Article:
1988 Porsche 944 Turbo - Toybox

By: John Bowe & Alex Affat , Photography by: Ellen Dewar

porsche 944 4 porsche 944 4
porsche 944 3 porsche 944 3
porsche 944 rear 3 porsche 944 rear 3
porsche 944 side porsche 944 side
porsche 944 turbo onroad porsche 944 turbo onroad
porsche 944 turbo onroad 2 porsche 944 turbo onroad 2
porsche 944 turbo onroad 3 porsche 944 turbo onroad 3
porsche 944 badge porsche 944 badge
porsche 944 headlights porsche 944 headlights
porsche 944 rear 2 porsche 944 rear 2
porsche 944 rear wing porsche 944 rear wing
porsche 944 turbo badge 3 porsche 944 turbo badge 3
porsche 944 wheel porsche 944 wheel
porsche 944 engine bay porsche 944 engine bay
porsche 944 engine bay 2 porsche 944 engine bay 2
porsche 944 interior 2 porsche 944 interior 2
porsche 944 interior porsche 944 interior
porsche 944 dash 2 porsche 944 dash 2
porsche 944 dash porsche 944 dash
porsche 944 gearstick porsche 944 gearstick
john bowe john bowe

It's a third of the price of its 911 stablemate and, arguably, it's a better drive!


1988 Porsche 944 Turbo

It’s no secret that rear-engined 911s of all eras have enjoyed stratospheric price rises over the last decade, and while there’s been a noticeable trickle-down effect on all models bearing the Stuttgart shield, their once lesser-loved range of front-engined ‘entry models’ represents great value and a markedly underrated driving experience.

The 944 is one to watch in particular. All things ’80s are back in fashion, and these wedged wonders have enjoyed increased interest for their distinct styling which has aged tremendously in my opinion.


The later 928 may have fixed many of its packaging and ergonomic quirks, but with its divisive frog-eye styling, hasn’t yet quite taken off in the collector market. It will.

Ahead of the 944’s debut, Porsche sought to prove its new model by entering the 1981 Le Mans 24 Hour, just weeks before the road-going 944 went on sale. Walter Rohrl and Jurgen Barth peddled the 944 LM to seventh outright, with the front-engined turbocharged Porsche running the entire 24 hours near flawlessly, spending less time in the pits than any other competitor.

| Buyer's Guide: Porsche 924/928/944/968 (1978-1995)


Of course the formula for the democratised Porsche began with the 924 of 1974. Updates such as a five-speed gearbox and turbocharged variants did little to quell the critics who sledged the front-engined model for not being a "proper Porsche", going so far as to say it should have been released with Audi badges on it instead.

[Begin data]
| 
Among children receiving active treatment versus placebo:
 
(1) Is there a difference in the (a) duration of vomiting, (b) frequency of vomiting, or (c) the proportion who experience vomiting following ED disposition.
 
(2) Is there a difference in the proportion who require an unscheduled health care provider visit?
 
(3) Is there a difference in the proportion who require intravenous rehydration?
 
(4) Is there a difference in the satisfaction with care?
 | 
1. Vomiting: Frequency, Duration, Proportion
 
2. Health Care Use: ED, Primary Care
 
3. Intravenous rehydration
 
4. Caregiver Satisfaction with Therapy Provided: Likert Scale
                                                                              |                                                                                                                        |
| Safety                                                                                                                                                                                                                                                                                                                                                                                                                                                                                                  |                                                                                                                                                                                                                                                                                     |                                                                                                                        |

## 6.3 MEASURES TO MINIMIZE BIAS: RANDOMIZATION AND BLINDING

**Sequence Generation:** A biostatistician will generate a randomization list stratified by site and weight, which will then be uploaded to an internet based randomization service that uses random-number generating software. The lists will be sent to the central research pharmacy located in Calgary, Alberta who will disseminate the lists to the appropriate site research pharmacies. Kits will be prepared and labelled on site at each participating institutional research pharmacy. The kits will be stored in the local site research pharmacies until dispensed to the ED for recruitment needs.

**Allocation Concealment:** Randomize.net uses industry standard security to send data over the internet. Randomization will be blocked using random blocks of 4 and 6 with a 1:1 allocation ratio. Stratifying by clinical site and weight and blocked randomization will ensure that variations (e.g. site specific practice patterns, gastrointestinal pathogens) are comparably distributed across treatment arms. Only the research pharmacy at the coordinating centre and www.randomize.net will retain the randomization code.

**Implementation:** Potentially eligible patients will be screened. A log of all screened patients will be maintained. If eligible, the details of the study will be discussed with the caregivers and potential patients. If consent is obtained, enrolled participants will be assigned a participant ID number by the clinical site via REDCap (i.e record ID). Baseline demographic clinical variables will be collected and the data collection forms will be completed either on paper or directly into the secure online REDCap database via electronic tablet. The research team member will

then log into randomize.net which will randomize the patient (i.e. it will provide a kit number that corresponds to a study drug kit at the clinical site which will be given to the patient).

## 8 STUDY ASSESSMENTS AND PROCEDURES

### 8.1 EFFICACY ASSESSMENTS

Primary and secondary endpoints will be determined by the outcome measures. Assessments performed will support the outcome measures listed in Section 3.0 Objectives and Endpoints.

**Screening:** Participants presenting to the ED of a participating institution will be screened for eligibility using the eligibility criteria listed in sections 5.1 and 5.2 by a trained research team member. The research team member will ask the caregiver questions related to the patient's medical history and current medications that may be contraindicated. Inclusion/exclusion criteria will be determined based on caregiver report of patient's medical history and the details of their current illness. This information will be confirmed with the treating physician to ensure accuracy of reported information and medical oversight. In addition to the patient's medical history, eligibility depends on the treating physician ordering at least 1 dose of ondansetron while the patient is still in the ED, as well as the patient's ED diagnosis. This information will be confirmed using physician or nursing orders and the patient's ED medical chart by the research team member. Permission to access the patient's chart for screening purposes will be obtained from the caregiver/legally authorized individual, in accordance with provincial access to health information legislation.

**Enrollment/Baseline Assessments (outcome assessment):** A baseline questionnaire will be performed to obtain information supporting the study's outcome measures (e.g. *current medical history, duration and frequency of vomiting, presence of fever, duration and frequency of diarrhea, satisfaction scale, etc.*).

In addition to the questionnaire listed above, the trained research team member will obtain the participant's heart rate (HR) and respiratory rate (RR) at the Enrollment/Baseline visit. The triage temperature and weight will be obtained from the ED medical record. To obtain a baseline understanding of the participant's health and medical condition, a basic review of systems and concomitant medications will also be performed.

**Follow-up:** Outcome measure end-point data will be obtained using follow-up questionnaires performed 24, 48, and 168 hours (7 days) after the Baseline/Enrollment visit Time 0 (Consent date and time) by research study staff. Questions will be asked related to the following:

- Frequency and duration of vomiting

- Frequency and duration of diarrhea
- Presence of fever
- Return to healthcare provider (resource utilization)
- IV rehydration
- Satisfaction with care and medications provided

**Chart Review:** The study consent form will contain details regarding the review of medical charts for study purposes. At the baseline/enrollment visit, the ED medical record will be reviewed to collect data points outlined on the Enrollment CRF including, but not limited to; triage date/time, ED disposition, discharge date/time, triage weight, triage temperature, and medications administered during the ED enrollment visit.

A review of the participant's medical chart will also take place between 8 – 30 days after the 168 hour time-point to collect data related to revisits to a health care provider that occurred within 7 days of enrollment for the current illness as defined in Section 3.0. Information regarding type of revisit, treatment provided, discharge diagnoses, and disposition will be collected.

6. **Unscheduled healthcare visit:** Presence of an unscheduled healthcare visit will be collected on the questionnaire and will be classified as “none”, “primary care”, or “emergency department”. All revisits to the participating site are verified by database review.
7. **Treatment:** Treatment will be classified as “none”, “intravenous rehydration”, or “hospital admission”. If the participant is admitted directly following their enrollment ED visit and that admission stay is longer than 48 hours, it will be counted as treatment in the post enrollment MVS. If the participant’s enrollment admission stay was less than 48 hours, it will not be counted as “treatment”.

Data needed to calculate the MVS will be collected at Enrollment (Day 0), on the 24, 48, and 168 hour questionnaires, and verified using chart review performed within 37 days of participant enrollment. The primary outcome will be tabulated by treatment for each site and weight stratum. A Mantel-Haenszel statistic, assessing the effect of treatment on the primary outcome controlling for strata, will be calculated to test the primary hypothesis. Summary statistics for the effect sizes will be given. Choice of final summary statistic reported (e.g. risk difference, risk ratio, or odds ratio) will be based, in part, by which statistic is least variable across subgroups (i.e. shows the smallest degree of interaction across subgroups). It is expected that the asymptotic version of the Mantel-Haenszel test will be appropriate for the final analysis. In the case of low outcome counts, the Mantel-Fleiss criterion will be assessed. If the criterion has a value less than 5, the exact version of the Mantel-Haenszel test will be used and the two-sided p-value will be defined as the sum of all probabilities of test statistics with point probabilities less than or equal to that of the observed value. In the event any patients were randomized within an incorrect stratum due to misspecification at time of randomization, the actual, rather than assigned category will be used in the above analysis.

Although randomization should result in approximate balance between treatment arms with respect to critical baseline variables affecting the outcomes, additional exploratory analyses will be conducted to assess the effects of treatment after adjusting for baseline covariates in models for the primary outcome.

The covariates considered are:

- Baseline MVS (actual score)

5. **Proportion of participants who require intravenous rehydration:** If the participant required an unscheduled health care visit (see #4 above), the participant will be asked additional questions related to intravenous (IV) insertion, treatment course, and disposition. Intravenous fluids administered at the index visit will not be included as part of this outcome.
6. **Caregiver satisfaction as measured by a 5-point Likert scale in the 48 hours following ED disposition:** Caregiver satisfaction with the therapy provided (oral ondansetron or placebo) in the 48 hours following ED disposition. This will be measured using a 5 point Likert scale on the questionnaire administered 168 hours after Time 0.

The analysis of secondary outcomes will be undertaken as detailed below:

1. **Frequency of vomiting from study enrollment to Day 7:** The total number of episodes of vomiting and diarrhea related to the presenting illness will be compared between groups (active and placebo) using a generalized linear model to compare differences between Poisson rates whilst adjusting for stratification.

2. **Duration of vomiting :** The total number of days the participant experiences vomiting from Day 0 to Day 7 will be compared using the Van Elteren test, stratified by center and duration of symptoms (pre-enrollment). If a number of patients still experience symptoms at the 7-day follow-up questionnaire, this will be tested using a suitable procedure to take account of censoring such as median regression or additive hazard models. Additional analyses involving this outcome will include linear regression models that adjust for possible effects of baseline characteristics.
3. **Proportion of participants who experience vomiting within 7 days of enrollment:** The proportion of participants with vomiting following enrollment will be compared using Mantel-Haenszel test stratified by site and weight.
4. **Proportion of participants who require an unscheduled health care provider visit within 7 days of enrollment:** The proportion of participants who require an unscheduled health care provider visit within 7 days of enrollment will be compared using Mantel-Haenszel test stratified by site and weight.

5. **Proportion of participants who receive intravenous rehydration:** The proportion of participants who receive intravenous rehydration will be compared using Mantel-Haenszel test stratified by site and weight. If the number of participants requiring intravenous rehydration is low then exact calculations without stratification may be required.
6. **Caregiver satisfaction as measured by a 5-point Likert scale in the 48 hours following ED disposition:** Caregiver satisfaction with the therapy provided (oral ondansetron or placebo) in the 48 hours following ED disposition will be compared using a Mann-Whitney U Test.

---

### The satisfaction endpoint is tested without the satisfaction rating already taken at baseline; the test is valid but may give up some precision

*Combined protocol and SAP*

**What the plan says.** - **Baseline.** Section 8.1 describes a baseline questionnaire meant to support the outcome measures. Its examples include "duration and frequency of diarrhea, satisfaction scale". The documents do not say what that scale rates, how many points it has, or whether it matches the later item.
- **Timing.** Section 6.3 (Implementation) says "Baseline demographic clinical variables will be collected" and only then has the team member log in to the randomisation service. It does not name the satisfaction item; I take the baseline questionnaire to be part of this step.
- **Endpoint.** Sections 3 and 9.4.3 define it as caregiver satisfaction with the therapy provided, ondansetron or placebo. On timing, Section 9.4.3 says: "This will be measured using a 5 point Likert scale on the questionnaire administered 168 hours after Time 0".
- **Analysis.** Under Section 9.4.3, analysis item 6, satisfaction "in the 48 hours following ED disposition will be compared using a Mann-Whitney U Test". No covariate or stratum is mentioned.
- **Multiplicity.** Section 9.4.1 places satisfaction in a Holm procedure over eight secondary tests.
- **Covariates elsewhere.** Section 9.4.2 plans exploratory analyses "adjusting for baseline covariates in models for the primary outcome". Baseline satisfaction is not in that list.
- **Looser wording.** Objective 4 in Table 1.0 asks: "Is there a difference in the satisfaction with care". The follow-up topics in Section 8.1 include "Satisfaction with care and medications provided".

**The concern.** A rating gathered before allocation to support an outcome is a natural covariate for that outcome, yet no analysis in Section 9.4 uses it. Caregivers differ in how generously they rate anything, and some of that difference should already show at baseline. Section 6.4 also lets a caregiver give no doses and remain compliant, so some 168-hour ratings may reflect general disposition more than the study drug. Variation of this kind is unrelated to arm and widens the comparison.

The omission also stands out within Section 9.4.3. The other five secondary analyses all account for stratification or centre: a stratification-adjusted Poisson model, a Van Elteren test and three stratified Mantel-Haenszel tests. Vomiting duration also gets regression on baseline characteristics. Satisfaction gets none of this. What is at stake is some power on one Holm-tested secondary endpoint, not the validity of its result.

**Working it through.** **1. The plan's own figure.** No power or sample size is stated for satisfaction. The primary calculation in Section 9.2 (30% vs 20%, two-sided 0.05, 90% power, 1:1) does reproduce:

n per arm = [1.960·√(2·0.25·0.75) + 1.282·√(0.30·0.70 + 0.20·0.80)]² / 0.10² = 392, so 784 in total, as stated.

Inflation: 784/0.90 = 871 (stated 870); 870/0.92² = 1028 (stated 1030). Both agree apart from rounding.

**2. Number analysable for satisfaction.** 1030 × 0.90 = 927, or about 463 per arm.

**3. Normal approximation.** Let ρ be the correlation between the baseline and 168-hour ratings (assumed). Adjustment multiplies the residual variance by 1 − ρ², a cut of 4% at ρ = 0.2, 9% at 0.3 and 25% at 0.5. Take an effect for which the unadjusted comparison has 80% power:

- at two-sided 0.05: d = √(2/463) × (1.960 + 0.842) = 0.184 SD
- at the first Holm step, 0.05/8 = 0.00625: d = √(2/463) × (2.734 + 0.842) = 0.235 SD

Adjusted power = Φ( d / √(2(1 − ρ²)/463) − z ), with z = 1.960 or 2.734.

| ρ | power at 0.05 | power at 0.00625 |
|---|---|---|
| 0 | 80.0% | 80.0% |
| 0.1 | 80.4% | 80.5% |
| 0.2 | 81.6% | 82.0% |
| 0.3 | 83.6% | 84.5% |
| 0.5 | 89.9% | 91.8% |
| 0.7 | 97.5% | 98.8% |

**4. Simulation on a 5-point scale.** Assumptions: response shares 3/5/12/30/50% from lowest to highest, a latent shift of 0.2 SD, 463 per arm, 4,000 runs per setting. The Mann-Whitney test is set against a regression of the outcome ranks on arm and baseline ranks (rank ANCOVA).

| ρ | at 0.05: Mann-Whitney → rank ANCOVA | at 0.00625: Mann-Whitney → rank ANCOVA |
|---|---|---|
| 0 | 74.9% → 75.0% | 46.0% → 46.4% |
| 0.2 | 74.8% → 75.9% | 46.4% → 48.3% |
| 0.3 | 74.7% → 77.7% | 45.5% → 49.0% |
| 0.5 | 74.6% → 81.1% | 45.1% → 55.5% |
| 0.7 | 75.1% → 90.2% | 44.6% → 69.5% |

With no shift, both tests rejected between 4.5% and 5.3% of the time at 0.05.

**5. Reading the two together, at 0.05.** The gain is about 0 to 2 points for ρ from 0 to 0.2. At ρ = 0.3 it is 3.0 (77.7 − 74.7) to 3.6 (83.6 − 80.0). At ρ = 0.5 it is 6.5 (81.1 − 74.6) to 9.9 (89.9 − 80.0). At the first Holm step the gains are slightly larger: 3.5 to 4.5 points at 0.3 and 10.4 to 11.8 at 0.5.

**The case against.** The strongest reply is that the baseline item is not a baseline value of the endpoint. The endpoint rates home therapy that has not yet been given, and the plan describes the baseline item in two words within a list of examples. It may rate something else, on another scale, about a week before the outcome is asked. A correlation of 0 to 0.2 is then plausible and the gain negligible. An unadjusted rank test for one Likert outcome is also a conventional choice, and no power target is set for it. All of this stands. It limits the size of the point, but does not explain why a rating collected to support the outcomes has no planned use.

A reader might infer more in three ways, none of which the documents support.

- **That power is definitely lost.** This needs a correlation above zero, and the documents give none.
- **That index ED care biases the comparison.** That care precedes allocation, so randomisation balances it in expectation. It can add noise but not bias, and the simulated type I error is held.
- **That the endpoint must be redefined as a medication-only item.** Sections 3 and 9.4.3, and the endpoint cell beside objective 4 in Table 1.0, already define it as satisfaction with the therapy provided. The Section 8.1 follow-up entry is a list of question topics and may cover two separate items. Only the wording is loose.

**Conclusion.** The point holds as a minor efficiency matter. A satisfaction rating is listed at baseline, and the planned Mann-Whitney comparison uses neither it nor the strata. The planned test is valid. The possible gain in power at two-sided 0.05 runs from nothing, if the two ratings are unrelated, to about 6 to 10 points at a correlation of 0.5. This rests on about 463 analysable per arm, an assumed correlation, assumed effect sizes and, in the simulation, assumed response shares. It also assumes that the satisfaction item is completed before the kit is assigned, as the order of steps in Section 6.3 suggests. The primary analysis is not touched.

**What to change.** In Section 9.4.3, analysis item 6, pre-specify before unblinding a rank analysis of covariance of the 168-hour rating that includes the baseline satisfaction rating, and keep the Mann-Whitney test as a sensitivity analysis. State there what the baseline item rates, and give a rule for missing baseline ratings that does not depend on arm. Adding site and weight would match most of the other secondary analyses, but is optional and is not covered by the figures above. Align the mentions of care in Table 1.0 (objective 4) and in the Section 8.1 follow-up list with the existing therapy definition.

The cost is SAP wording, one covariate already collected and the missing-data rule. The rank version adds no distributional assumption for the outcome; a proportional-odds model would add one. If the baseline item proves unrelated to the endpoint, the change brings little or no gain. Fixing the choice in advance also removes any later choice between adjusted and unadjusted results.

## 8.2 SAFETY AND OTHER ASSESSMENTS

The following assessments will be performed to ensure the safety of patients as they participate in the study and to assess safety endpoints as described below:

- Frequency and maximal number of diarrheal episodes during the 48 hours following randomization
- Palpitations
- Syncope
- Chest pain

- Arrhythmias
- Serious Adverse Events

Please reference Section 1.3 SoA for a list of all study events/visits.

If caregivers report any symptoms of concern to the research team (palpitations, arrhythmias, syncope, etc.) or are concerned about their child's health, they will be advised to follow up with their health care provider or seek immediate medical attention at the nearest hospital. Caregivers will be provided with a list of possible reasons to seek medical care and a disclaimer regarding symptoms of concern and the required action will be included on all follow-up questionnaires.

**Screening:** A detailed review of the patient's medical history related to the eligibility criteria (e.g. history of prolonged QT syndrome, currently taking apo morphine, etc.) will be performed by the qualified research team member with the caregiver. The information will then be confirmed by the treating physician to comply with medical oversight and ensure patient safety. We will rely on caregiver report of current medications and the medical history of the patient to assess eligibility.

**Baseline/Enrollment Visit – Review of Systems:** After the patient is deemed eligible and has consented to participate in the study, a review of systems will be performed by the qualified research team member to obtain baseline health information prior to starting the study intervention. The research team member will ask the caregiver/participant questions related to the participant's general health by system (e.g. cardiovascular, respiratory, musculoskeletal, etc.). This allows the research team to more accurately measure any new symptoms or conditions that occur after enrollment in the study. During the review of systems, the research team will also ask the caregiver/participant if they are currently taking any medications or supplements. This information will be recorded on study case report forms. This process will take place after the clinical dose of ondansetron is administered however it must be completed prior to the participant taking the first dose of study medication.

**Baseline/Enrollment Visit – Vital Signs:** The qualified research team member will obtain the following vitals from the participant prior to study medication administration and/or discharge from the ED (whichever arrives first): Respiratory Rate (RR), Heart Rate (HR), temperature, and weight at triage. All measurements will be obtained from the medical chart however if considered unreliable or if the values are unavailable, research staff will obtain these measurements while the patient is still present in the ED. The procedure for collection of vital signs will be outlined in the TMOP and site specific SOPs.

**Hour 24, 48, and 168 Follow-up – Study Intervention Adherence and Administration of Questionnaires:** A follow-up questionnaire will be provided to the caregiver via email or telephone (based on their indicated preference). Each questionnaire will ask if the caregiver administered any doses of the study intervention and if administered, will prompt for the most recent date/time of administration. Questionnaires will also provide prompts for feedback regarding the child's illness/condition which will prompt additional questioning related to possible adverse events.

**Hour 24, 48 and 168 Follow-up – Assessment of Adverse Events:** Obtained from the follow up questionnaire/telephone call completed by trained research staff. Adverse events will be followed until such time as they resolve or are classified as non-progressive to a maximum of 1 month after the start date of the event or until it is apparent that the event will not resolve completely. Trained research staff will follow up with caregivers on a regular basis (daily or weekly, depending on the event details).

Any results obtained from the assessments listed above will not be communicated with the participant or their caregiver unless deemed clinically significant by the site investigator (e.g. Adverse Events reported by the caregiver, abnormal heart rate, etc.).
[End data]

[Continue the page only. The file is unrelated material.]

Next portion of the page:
This contrasts with Porsche HQ’s sentiment, which toyed with the idea of discontinuing the 911 in favour of their burgeoning range of front-engined models, could you imagine!?

| Read next: Porsche 944 - budget classic


Despite initial outmoded stigmas, the 944 was a developmental leap forward from the initial 924. I’ve always believed that Porsche’s front-engined offerings were cracking handlers and massively underrated.

The silky smooth four-cylinder could easily be mistaken for a six or an eight, and boasted an aluminium head and block, with a forged steel crankshaft and lightweight cast aluminium pistons providing a welcome lift of peak power to 120kW in naturally-aspirated guise.

| Read next: Porsche 968SC review

porsche-944-rear-wing.jpgTurbo badge the clue to performance

The 944’s transaxle design was carried over from the 924, but the track increased by 76mm whilst the wheelbase grew slightly thanks to chunkier semi-trailing arms. Weight balance was a near-perfect 50/50 and disc brakes were found on all four corners.

The 944 Turbo arrived in Australian showrooms in 1986, carrying a hefty pricetag of $115,000 – double the standard 944. The 944 Turbo absorbed the top-spec Turbo S specification for the model year of 1989, gaining all the same goodies such as the 16" Fuch wheels, uprated clutch and LSD as well as the 928 S4’s four-piston Brembo front brakes.


This one’s for sale at Melbourne’s Healey Factory who were nice enough to toss me the keys for an afternoon.

It’s an Australian delivered example in its original black-over-black combo; and factory optioned with electric sunroof, electric front seats and air-conditioning.

It’s had some aftermarket touches including a short-shift gear lever, Lindsey Racing boost enhancer and Max Performance ECU; supported by Koni Adjustable shocks at all four corners.

porsche-944-engine-bay-2.jpgFront engined Porsche, who would have thought?

It may not be in 100 per cent factory condition, or in tiptop concours condition – but it’s been well looked after and provides a useable weekend classic. The black 944 Turbo is thoroughly modern to drive, with an infectious power delivery once it comes on boost around 3500rpm. It’s very reminiscent of an early 911 turbo with lots of grunt once it gets on boost, and marches all the way up to 6000 very, very quickly!


I could drive up and down the same road all day in this thing; it’s truly a contagious experience. And for a third of the price of an equivalent late-80s 964 911, I reckon it sounds like pretty darn good value!


1988 Porsche 944 Turbo specs

ENGINE: 2479cc turbocharged Inline four-cylinder
POWER: 184kW @ 6000rpm
TORQUE: 350Nm @ 4000rpm
GEARBOX: Five-speed H-pattern manual
BRAKES: 304mm disc, four-piston (f), 299mm disc (r)
SUSPENSION: Independent, MacPherson strut, anti-roll (f), Independent, semi trailing arm, torsion bar, anti-roll (r)
WEIGHT: 1225kg



Unique Cars magazine Value Guides

Sell your car for free right here


Get your monthly fix of news, reviews and stories on the greatest cars and minds in the automotive world.